Propagating Succulents, 3 months

I started my succulent cuttings around January 26th, it’s now mid-April and I’ve been documenting some really exciting results.

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My last post noted some beautiful, healthy looking roots; these roots led to the cutest, tiniest succulents I’ve ever seen in person.  Here are the final steps to my succulent propagation experiment.

Once roots begin to form, give them some room.  I repurposed an old egg carton to hold each cutting separately.  Continue to spray with water every day until a small plant begins to appear, cut watering to twice a week, once they’re a half inch, once a week.  Once your plant has fully rooted in its final pot, you can treat it like any other hardy succulent, water when it dries completely, give it lots of bright light (not direct, these baby leaves burn!) and enjoy.

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Propagating succulents – 1 month

After one month of patience and obsession, I’m pleased to present…roots!  I’ve learned a lot and am excited to have developed a method to continue growing succulents.

 

Propagating succulents seemed too easy, so I had to try it for myself.  First I went down to my local big box hardware store and picked up a few succulents off of the sales rack, they were nice and leggy so I didn’t feel bad taking them apart, and they only cost a dollar each!

I also bought some clear Tupperware to keep the plants relatively safe around my cats, I cut strips out of the top to allow for more air flow and light.

Next I plucked the leaves off and laid them out to callous over, after about a day they were ready to be laid over cactus soil.  I made sure to spray the leaves generously with water once a day.

About two weeks in some leaves had some tiny roots, and after three half of my leaves showed some really beautiful roots.

Today I took out the more mature plants I had my leaves laid out amongst and planted them separate, they require much less water than the leaves.

After taking out the leaves that were wilted and had no signs of roots, I had twenty five promising, rooting plants.  About a 50% success rate.

I’m quite pleased with the results and will be continuing the process until I have ninety wedding favors!

 

Propagating succulents 

The big idea: “DIY” succulent wedding favors doubling as place cards.

The specs: propagate succulents; create, assemble, find tiny planters; grow 90 by August then let love grow.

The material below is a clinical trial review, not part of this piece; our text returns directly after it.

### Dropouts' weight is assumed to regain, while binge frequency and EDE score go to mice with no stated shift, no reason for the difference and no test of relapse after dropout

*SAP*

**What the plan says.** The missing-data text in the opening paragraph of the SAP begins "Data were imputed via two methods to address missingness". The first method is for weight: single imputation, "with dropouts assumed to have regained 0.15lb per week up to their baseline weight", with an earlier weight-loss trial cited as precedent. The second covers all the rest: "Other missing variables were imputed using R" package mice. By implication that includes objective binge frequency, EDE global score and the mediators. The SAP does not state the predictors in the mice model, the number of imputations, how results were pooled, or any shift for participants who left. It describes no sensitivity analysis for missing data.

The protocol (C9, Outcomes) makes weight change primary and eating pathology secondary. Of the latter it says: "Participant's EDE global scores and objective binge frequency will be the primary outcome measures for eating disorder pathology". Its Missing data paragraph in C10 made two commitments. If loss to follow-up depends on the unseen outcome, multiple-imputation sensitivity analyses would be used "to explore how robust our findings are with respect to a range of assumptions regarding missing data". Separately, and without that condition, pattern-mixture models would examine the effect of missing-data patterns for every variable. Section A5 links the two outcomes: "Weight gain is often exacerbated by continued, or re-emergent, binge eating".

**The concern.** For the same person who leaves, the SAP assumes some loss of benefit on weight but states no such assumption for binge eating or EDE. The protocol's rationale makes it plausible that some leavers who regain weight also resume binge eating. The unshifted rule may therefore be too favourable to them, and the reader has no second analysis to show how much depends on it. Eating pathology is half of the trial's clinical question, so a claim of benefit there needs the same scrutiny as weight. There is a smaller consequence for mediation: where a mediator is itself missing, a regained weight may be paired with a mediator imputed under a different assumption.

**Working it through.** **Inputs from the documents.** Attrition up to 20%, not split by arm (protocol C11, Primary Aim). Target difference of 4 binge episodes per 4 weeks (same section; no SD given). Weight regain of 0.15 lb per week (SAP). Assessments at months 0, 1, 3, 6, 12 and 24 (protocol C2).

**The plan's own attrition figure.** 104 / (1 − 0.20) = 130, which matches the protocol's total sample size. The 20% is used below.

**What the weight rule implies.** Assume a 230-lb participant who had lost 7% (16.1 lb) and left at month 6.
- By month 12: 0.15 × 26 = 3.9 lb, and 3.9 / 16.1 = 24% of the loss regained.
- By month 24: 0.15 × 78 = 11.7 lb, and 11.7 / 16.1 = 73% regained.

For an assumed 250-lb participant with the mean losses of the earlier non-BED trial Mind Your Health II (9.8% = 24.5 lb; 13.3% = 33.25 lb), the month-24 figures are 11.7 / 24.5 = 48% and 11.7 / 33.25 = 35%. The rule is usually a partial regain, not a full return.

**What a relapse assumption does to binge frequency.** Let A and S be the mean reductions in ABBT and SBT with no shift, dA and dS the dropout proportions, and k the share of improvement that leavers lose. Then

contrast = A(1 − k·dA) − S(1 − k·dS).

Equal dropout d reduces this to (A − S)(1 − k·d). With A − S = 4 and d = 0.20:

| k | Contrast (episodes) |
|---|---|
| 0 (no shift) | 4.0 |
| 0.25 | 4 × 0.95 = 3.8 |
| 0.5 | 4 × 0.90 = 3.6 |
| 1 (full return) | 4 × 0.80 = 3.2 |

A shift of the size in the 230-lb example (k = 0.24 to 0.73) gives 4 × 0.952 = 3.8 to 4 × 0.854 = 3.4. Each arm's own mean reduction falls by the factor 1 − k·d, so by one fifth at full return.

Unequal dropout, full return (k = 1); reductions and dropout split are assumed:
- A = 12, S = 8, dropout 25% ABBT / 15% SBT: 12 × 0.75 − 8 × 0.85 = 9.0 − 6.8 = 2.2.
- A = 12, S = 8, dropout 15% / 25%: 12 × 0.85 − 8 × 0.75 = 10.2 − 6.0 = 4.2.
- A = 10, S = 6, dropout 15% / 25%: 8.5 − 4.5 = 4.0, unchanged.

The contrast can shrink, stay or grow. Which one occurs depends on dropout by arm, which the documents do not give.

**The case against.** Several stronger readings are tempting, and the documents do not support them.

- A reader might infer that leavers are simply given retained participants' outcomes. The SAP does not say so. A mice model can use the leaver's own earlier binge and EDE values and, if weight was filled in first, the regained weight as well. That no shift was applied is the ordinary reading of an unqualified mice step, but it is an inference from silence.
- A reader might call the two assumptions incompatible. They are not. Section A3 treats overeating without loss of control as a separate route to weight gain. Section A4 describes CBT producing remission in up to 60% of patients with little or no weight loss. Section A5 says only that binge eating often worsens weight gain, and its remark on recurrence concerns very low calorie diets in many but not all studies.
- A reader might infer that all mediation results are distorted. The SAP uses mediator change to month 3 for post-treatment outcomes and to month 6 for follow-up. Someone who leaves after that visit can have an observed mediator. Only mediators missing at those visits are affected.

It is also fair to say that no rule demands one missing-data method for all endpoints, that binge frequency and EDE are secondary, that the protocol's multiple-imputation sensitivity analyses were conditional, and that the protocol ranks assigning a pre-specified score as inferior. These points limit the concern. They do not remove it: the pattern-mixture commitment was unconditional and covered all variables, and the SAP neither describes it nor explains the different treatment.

Suggestions, encouragement, and random facts welcome!

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A “mama”

 

First step, as always; research.  I’ve scrolled past some Pinterest posts regarding succulent propagation and care, the information was out there.  Turns out, multiplying your succulents is (supposedly) really easy! Simply pluck leaves, lay them on dirt, spray with water, and wait.

I had one very specific obstacle to overcome, the cats.  The succulents do best in a low, flat tray of dirt with lots of indirect sunlight.  Open tops aren’t exactly an option with curious paws about, so I bought  shallow Tupperware and cut out several openings on top; thus deterring said paws while letting in sunlight.

I started these plants two weeks ago, I may be seeing roots but it’s hard to tell, one consistent tip I learned in my Pinterest research: patience.

 

 

Bridesmaid Proposals

I decided to have a little fun when asking my ladies to be in my bridal party, I made them all personalized gift bags with a journal, a card with proposal, bracelets, and fortune cookies.

 

 

The fortune cookies are my favorite part, I bought them in bulk and convinced my fiancé to ask our favorite Chinese place for some takeout containers.  I unwrapped them and dipped them in chocolate, rolled them in sprinkles, and let them harden.  I put five in each container with a paper cookie that I made with a nonsense fortune inside.  It was very sweet and the reactions were priceless, it’s giving me some great momentum for more wedding planning!

The bracelets were a process in themselves, the main issue I had to overcome was a one size fits all option.  I decided to use some stretchy string on one side and leather on the other.  It became easier to put on and kept the bead strands in a random wrapped pattern.